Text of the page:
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Play of the Hand How to lern to play the hands better

#1 User is offline   spadebaby 

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Posted 2014-May-01, 19:27

I seem to be having trouble with my playing of the hands.

Sometimes I do fairly well, others I wonder what happened and why things
went wrong.

I am looking for advice on where I can go to learn how to play the hands better.

specifically: When playing against a suit contract, how do you know when to keep leading a
suit?
If you lead diamonds twice, and you see that the dummy is out of diamonds and will ruff the
next trick....do you keep leading diamonds anyway?

Seems like I always make the wrong choice.

Help

Thanks in advance
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#2 User is offline   karlson 

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Posted 2014-May-01, 21:00

1. Bridgemaster (available on BBO)
2. Bridgemaster (available on BBO)
3. Get a book or two by Kantar.
4. Play more hands and try to analyze them together with some good players.
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#3 User is offline   Antrax 

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Posted 2014-May-01, 21:23

In addition to the above, you can post specific hands here, explain your thinking and get feedback.
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#4 User is offline   Zelandakh 

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Posted 2014-May-02, 03:06

It is hard to answer such questions in isolation because they tend to depend on the hand in question. The best advice I can think of is to try to visualise the hands and keep a count of the number of tricks each side appears to be making. Sometimes you have to assume certain cards in one hand or another for your play to make a difference. From this you can judge whether declarer still needs to develop tricks, or whether your side does. If declarer has to develop tricks but your side not then leading a safe suit (aka passive defence) is often a good idea. A suit in which declarer has to ruff (but usually not a ruff and discard) is often such a safe suit. On the other hand if your side has to develop tricks then a more active defence is called for and you need to work out where those tricks are coming from. Finally you have the situation where declarer has enough tricks but might have too many losers. In this situation you have to take your winners immediately, cashing out as it is known. Here leading a suit for dummy to ruff is bad.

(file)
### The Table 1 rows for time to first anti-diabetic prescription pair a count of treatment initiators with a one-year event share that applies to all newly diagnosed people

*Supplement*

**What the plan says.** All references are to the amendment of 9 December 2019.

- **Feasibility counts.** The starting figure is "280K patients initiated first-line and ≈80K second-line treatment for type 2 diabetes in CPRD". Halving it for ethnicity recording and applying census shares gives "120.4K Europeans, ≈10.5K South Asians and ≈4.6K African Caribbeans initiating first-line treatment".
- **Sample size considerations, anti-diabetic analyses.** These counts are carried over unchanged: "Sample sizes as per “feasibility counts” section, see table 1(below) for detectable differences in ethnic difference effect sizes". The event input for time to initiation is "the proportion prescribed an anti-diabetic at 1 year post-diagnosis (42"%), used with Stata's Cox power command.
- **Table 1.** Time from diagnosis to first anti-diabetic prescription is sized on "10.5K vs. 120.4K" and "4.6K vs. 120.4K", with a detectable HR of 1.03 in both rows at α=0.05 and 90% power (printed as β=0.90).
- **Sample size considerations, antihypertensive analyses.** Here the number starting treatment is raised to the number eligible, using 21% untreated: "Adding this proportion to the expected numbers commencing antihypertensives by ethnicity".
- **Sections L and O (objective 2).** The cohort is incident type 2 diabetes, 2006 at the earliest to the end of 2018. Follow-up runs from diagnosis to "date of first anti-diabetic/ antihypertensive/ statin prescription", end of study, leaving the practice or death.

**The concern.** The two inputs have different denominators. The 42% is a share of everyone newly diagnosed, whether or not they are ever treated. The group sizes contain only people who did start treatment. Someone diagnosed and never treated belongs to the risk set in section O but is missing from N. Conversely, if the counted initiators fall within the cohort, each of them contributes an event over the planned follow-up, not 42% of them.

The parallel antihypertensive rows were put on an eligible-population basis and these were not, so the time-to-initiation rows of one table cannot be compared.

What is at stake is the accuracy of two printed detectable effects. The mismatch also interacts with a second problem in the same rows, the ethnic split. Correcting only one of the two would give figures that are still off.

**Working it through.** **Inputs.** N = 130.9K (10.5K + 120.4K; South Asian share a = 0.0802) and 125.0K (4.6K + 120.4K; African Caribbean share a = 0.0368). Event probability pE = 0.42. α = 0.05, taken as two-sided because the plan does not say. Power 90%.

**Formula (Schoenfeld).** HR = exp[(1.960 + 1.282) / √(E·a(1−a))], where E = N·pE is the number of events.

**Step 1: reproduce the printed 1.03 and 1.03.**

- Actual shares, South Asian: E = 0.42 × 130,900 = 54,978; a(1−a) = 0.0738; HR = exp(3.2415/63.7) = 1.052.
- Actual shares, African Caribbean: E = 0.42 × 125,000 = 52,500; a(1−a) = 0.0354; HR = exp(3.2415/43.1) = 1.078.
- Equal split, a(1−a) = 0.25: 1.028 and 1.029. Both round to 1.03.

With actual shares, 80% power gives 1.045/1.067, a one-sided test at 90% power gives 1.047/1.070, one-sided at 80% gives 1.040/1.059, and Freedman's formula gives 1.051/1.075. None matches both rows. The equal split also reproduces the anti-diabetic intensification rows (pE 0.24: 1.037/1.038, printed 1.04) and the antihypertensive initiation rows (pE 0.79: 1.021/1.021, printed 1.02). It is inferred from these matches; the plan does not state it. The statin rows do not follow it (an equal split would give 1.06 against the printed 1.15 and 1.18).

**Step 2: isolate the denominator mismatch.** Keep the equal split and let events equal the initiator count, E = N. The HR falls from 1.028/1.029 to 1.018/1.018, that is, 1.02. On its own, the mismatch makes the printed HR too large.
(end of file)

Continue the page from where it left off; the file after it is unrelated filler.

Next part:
As Antrax writes, you can post hands here and ask about how it should have gone. If you only post your hand and dummy you can get an idea of the thought processes the better players are following (most will be happy to post this). You could also post the full hand if you just want a general overview from both sides.
(-: Zel :-)

Happy New Year everyone!
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#5 User is offline   rmnka447 

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Posted 2014-May-02, 08:32

It's hard to answer your question without knowing exactly where you are in your development as a bridge player. So, I will start at the beginning.

If you wish to develop as a bridge player, you have to both study the game and play the game. They go together. You can't do one to the exclusion of the other and expect to become a good bridge player. The study exposes you to new ways of thinking about bridge hands. The play helps you apply those new ways of thinking.

If you're a newer player, sort of been playing by "the seat of your pants", and never done any study, then the place to start is with a good fundamental book on card play. Your first and most important task as a developing player is to get a good grounding in the fundamentals of card play. Ultimately, you want to be where executing the fundamentals of card play are second nature for you. When you become a player who rarely makes a fundamental card play error, you become a tough player to beat.

Fortunately, there are some excellent books available on the fundamentals of card play. Two of the oldest and best are:

Watson's Classic Book on the Play of the Hand at Bridge by Louis Watson
Card Play Technique by Victor Mollo and Nicola Gardener

Watson's book was written in 1934 for a US audience and remains a steadfast part of a player's education here. Mollo/Gardener was written primarily for a Great Britain audience, but also brings up some good and different points about card play. Both cover the fundamentals excellently.

I'll speak about Watson's book. The book is broken down into a Fundamentals section and an Advanced section. Newer players should concentrate on the Fundamentals section. Take your time. Work your way through each chapter and make sure you understand the concepts presented. Then go out and play for several months. Then come back and reread the Fundamentals section again. It will be well worth the effort and you sure to gain an even better understanding of the fundamentals.